Housing Affordability

Everyone deserves a safe and affordable place to call home.

McKenney at the housing platform launch
Living in Ottawa feels more expensive and less accessible every day. 

Everywhere you turn, people you know and love are getting priced out of their community — maybe it’s your child, your friend, or even you.

Ottawa is in a housing and homelessness crisis, and to effectively address this crisis, we must tackle it at the root. That is why as Mayor, Catherine will eliminate chronic homelessness in our city within their first term of council. 

This is Catherine’s five-point plan to address our housing crisis and to end chronic homelessness.

1. Build Housing that Meets Everyone’s Needs

Houses under construction
You may be worried about whether your children, relatives, or friends will be able to afford to live in Ottawa.

Our city needs to put housing affordability at the top of our agenda. When Catherine is Mayor, Ottawa will build vibrant, mixed-income neighbourhoods that offer affordable housing across Ottawa.

We’ll take advantage of the federal Housing Accelerator Fund to help grow our housing supply. We will incentivize building ‘missing middle’ housing and transit-oriented development. We will prioritize building green, affordable, and accessible homes and will cut red tape so affordable homes can be built faster and cheaper, for those that need it the most. And to make housing more accessible to families and multi-generational households, we’ll build with families in mind and increase the number of affordable, three-bedroom rental homes.

From the $4 billion federal Housing Accelerator Fund, Catherine will set a target for Ottawa’s fair share of $108 million in new federal funding for housing affordability. A leader with a deep understanding of both housing and federal funding opportunities will help secure our fair share of available resources.

2. End Chronic and Family Homelessness in Four Years

Housing is a basic human need that everyone deserves. It’s time to protect our neighbours facing the most barriers to housing and end chronic homelessness in our city.

Approximately 500 individuals and 300 families in Ottawa are chronically homeless, meaning they have been in shelters and motels for at least six months, often much longer.

A shelter is not a home. A motel room, without an oven or living room, is not a proper home for parents and their children. The communal sleeping and conditions of shelters and motels don’t provide people with stability or basic dignity. This isn’t healthy and isn’t right, and we must prevent shelters from being a long term ‘solution’.

When we end chronic homelessness, we will emphasize ending Indigenous homelessness and supporting Indigenous communities in Ottawa.

We will ensure that supportive housing is built for 250 individuals through the federal Rapid Housing Initiative funding and house another 250 individuals with housing allowances and the supports they need to remain housed and stabilize their lives.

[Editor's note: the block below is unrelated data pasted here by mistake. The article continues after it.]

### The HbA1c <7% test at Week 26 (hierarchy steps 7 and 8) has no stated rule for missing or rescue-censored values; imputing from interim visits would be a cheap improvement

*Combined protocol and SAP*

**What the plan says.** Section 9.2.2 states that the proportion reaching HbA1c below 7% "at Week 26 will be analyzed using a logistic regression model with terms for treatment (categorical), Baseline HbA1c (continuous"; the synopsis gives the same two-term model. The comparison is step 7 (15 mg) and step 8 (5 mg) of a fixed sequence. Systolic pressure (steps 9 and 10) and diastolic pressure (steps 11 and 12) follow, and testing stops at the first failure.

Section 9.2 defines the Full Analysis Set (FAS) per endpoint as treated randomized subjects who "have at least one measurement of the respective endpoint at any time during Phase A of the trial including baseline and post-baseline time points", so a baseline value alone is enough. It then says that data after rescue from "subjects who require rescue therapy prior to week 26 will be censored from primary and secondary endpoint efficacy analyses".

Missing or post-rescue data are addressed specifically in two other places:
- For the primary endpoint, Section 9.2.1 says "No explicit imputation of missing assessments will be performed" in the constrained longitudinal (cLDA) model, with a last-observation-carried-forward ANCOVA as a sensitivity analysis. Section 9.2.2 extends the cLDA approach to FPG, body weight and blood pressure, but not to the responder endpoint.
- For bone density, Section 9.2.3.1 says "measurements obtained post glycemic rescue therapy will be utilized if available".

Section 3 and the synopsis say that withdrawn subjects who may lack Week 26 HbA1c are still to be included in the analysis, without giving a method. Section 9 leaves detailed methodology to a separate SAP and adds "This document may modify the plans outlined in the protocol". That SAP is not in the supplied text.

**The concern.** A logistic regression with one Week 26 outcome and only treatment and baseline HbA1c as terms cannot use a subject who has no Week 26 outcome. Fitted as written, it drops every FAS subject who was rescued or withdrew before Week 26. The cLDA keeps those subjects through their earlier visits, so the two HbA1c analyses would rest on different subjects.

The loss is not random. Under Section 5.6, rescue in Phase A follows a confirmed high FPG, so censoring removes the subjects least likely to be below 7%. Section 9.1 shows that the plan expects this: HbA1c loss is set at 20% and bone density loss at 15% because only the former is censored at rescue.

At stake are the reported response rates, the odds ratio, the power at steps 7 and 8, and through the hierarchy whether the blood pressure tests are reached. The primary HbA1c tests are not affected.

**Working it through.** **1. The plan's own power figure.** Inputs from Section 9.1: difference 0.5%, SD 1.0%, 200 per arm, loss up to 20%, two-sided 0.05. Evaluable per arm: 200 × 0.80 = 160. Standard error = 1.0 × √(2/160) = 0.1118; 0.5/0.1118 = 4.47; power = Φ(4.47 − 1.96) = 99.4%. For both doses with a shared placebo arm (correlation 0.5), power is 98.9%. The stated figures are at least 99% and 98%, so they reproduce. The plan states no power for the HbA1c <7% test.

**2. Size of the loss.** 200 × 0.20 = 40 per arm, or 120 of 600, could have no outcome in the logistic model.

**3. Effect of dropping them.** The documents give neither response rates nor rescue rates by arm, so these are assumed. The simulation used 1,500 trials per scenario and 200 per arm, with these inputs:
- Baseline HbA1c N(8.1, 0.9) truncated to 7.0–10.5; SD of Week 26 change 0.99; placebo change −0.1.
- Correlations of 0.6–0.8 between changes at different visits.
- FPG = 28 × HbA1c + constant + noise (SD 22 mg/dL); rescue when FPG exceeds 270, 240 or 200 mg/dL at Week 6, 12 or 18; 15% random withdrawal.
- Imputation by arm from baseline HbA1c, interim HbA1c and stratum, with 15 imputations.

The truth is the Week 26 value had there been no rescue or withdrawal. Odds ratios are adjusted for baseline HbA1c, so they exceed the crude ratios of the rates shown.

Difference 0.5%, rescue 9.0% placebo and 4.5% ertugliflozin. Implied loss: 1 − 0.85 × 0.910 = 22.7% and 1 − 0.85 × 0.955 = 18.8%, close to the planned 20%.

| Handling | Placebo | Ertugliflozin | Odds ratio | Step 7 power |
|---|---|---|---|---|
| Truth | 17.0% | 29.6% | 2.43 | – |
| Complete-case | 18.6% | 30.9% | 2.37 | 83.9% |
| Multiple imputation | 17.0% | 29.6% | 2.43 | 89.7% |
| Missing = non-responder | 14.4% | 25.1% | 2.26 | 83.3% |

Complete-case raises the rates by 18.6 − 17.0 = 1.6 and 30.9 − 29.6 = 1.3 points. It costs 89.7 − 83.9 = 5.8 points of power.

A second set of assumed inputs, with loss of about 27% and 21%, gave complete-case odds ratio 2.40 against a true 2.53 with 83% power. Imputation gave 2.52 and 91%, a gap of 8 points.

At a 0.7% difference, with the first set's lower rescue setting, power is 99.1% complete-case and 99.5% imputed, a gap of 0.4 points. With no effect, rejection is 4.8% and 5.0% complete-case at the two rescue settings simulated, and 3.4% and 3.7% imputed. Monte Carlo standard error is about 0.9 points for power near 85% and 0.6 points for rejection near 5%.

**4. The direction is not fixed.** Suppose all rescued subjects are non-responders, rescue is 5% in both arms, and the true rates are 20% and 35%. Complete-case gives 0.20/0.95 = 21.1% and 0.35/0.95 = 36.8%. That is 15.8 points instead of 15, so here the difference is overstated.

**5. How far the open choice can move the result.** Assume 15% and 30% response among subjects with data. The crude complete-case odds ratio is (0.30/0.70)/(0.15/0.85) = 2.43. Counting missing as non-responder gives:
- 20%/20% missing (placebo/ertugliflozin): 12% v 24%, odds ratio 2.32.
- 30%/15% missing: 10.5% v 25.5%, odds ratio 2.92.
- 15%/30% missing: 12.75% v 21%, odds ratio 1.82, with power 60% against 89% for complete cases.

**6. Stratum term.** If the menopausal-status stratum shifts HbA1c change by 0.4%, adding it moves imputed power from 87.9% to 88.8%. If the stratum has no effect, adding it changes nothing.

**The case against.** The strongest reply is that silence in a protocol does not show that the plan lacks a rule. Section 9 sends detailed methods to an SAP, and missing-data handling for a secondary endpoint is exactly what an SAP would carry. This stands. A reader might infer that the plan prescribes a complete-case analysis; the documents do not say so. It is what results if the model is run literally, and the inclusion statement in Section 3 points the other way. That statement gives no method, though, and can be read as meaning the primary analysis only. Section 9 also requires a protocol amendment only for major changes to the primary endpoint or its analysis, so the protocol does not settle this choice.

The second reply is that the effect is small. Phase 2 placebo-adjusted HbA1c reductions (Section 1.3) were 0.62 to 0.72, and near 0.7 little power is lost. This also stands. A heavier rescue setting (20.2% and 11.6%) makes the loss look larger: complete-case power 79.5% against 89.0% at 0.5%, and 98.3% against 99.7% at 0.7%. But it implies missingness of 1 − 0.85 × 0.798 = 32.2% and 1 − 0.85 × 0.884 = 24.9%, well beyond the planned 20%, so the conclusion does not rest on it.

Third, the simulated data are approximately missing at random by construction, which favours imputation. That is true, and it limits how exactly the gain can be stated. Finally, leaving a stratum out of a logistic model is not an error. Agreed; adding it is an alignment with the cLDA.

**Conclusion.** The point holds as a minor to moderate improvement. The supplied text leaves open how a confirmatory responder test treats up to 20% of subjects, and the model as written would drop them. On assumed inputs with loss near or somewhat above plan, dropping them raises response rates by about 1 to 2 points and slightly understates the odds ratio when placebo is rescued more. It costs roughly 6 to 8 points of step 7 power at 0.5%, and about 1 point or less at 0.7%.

To end family homelessness, we will invest in housing allowances to move families from motels to stable housing. Today, the City spends $15 million per year keeping families and children in motels and shelters, paying more per month for a motel than what it would cost to rent an apartment.

When Catherine is Mayor, the City will place families in stable, healthier housing instead of motels. We’ll do this by investing in housing allowances.

3. Building 1000 Moderately and Deeply Affordable Homes Per Year

More houses under construction
Working with our community housing partners, we will create 1,000 nonprofit housing units per year across the city — including supportive housing that helps people stabilize their lives. This will provide housing for people who would otherwise be at risk of experiencing homelessness. We will take appropriate City land, near rapid transit, to provide to nonprofits that can build affordable housing.

These communities will be mixed-income, mixed use, multi-generational, and accessible.

4. Prevent Families and Individuals from Falling into Homelessness

No one should be at risk of losing their home in our city because they can’t make rent. With Catherine as Mayor, the City will provide short-term rental allowances to prevent people from losing their existing housing.

Across our city, 36,000 households currently spend more than a third of their income on housing, and for many, that doesn’t leave enough for food and other basic needs. Many households are just one paycheque away from a crisis. Ensuring people can stay in their homes is necessary and key to building a healthier city - and it will save our City money.

As Mayor, Catherine will act to prevent more families and individuals from falling into homelessness.

We’ll also protect tenants by introducing enforceable property standards for rental housing units. We’ll provide a hotline connecting tenants to rent arrears support. We’ll also enforce short-term rental bylaws.

5. Retaining Ottawa’s Existing Affordable Housing 

Ottawa must retain our existing affordable housing and stop the loss of affordable units.

If we can stop the loss of affordable housing, we can prevent households in need from falling into homelessness.

We will invest $5 million in the Ottawa Community Land Trust to work with the nonprofit and co-operative community to preserve, maintain and support the creation of affordable housing - to exist in perpetuity.

For every new unit of community housing we build in Ottawa we lose another seven in the private market, resulting in the loss of housing for many through renovictions and demovictions. Retaining existing housing where we can to prevent future homelessness and keep people in their existing communities.


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